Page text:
The middle part of the main window contains a tracker view that displays one block of the song at a time. This is where all actual editing is done.
The bottom part contains a status bar that shows the currently active section, playing sequence, playing sequence position, block and command page. The Section, Playing Sequence, Position and Block labels can also be clicked to open the Section list, Playing sequence list, Playing sequence and Block list windows, respectively. There are also two separate status fields for the current playing status and current playing time.
The Block list window can be used to select the current block, create new blocks, delete existing blocks and change the properties of the blocks.
The Playing sequence window can be used to select the current position in the current playing sequence, insert new positions, delete existing positions and change the block to be played in different playing sequence positions.
The Playing sequence list window can be used to select the current playing sequence, insert new playing sequences, delete existing playing sequences and change the name of the current playing sequence.
The Section list window can be used to select the current section, insert new sections, delete existing sections and change the playing sequence to be played in different sections.
The Instrument properties window can be used to change the name, MIDI interface, MIDI channel, volume, transpose and hold of the current instrument.
The Open file dialog can be used to load a Tutka XML file or an MMD song.
The Save as dialog can be used to save the current song as a Tutka XML file,
as an MMD song or as an SMF (MIDI) file. The file format depends on the file
.mmd2 save as
an MMD file,
.mid saves as an SMF file and other extensions save
in Tutka format.
The Transpose dialog can be used to transpose a part of the song. The area to transpose can be entire song, current block, current track or selection. You can select whether to transpose all instrument in the area or just the current instrument. The notes can be tranposed octave up, octave down, halfnote up or halfnote down.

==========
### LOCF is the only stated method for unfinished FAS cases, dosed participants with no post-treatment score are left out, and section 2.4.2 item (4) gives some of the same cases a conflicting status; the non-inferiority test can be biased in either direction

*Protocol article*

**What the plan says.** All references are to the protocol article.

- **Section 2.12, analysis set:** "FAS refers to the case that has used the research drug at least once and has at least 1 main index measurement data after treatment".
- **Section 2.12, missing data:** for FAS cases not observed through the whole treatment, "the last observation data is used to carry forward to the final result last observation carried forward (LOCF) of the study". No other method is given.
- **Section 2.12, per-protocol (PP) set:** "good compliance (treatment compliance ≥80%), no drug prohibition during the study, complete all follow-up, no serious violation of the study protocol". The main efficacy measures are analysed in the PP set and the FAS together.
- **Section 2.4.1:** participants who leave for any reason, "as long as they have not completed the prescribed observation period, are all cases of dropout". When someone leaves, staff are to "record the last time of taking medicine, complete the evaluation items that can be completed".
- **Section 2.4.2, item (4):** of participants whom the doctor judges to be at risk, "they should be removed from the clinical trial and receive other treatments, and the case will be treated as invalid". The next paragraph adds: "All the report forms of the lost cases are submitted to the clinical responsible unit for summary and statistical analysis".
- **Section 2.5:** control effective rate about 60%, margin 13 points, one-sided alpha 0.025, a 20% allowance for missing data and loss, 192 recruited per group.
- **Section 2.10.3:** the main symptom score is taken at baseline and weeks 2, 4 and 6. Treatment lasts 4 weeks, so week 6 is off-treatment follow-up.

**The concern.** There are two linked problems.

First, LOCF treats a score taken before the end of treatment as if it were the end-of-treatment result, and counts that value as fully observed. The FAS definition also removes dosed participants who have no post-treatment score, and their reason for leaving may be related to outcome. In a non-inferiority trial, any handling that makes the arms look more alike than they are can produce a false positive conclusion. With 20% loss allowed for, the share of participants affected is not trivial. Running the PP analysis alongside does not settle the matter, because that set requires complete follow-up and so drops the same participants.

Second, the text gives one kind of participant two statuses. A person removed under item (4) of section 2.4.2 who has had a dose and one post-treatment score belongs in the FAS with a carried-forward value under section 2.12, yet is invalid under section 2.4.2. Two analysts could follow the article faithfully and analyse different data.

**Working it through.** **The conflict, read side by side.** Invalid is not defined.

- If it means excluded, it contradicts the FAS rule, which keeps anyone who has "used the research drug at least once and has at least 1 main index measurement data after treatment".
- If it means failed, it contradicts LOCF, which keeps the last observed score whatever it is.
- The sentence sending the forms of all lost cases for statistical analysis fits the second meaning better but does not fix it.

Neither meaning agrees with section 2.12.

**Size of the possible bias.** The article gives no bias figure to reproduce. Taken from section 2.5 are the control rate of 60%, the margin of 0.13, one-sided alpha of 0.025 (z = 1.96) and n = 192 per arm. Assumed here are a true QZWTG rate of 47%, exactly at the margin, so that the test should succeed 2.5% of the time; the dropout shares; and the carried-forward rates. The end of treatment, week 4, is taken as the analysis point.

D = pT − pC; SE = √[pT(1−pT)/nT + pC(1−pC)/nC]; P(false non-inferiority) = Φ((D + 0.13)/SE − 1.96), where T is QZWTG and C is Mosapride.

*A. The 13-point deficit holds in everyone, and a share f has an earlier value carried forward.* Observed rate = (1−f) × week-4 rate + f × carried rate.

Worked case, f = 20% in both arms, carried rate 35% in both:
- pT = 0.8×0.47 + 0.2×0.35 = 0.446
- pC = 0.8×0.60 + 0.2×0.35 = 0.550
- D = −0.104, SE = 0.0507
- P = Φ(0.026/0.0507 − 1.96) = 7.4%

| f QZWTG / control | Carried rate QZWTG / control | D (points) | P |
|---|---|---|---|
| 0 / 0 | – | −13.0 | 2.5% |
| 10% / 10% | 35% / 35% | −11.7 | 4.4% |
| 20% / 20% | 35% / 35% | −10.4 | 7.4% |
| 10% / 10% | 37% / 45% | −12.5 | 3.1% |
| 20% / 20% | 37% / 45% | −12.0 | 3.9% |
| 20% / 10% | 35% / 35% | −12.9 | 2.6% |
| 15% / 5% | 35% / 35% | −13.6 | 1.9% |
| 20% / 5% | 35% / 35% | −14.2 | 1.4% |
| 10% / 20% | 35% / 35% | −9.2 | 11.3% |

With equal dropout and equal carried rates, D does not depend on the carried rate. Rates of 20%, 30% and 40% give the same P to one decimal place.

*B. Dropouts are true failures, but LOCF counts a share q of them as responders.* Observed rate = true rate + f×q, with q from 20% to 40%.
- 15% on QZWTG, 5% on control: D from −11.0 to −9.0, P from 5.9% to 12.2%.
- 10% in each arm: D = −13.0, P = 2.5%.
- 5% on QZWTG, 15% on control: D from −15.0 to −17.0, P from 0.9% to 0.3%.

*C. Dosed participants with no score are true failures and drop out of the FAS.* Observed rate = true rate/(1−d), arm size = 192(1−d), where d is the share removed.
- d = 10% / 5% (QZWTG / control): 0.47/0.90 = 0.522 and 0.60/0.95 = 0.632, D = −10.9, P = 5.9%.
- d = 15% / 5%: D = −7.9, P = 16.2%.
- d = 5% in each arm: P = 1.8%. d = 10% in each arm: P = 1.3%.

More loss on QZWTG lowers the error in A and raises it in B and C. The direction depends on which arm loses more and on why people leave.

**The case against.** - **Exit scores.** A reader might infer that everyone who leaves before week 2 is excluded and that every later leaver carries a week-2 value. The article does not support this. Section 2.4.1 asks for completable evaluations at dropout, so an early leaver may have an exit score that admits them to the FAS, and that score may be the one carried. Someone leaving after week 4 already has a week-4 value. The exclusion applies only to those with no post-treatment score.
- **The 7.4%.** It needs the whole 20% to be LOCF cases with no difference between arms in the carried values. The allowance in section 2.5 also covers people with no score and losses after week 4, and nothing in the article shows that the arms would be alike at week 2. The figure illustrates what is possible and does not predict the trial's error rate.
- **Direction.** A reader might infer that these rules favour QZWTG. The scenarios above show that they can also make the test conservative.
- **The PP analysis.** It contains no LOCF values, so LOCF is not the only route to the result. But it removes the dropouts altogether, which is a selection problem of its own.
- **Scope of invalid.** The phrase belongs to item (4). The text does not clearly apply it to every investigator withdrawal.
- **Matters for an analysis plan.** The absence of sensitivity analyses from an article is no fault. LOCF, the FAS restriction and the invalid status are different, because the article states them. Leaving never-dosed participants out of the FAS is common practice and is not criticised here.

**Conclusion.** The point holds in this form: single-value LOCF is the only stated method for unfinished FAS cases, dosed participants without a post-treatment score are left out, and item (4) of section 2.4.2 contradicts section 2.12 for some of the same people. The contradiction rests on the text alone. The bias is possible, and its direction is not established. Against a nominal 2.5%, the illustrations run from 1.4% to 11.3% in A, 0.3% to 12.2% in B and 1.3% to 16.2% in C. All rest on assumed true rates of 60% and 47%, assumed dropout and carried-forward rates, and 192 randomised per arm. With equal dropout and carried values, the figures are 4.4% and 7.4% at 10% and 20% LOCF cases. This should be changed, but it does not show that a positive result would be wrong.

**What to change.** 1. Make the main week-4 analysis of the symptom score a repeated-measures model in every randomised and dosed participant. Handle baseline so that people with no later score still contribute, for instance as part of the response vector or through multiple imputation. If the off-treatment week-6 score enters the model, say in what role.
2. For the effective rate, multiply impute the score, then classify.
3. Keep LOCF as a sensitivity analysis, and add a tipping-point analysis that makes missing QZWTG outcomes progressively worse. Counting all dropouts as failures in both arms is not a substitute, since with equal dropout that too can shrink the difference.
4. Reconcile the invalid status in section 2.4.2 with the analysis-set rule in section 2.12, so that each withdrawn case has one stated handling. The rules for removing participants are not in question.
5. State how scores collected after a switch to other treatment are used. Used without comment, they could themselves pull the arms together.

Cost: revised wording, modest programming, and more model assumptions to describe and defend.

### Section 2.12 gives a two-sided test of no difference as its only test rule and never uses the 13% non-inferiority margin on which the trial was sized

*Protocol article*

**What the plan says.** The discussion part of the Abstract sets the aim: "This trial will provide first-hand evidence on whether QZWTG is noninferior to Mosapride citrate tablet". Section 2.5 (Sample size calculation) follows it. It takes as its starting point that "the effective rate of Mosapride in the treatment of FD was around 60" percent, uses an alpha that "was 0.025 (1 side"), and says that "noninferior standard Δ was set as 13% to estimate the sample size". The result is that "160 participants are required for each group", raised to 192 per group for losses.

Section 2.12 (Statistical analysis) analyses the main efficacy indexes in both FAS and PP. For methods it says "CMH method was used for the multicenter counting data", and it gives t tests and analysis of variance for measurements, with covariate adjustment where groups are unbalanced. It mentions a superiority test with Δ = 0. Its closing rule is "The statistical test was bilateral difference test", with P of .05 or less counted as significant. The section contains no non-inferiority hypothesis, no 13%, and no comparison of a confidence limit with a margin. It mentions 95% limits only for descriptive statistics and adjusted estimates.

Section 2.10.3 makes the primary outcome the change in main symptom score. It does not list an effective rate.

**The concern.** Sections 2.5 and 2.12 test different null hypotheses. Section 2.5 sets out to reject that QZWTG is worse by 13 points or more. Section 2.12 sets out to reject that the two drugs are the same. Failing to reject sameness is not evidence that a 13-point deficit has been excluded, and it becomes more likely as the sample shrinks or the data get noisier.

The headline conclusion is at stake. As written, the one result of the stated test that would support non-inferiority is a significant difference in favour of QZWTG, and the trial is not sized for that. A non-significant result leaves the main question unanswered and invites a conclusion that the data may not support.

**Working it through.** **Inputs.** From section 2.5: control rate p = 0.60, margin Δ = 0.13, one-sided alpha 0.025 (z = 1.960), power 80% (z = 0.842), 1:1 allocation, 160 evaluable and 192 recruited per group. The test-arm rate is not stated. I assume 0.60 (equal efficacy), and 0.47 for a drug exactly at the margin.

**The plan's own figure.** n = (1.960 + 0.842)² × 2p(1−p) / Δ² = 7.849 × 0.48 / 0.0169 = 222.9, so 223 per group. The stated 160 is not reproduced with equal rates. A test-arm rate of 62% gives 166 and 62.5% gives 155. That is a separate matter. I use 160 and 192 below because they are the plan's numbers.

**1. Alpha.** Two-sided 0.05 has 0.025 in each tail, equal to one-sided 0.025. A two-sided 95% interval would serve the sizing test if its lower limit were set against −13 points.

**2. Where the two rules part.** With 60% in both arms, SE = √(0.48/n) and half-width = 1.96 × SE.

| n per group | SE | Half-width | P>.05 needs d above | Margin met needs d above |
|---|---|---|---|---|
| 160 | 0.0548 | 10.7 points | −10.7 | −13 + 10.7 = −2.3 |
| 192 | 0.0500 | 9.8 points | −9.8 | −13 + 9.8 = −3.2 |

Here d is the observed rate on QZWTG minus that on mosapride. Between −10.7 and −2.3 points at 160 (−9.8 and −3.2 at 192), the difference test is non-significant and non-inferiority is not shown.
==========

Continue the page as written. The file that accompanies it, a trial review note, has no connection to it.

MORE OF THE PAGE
The Expand/Shrink dialog can be used to expand or shrink a part of the song. Expanding means adding empty lines between existing lines. Shrinking means removing lines between lines. Expand/Shrink does NOT change the length of the block so before expanding make sure that there is enough space for all notes to fit. The area to expand/shrink can be entire song, current block, current track or selection. You can select how many lines to add between each line (expand) or how many lines two delete after each line (shrink).
The Change instrument dialog can be used to change an instrument to another in a part of the song. The area for changing instruments on can be entire song, current block, current track or selection. From and To fields are used to select the instrument number to change and the instrument number to change to. You can also swap instruments instead changing using the Swap button.
The Track volumes dialog is used to set the default volume of each track. All volumes are from 0 to 127. Tracks can also be muted: muted tracks are not played. Tracks can also be soloed. If tracks are soloed the tracks that are not soloed are not played. Descriptive names can also be added to tracks.
Note that the number of tracks displayed in the track volumes dialog is the maximum number of tracks in the current song. If the maximum number of tracks in the current song decreases tracks are removed from the Track volumes dialog and their names are lost.
The Song properties dialog is used to set the name and tempo of the current song. The Tempo slider sets the tempo of the song in beats per minute. The Ticks per line slider sets how many MIDI ticks each tracker line represents. In MIDI a quarter (1/4) note is 24 ticks long, so the default value, 6 ticks, means that each line represents a 1/16 note.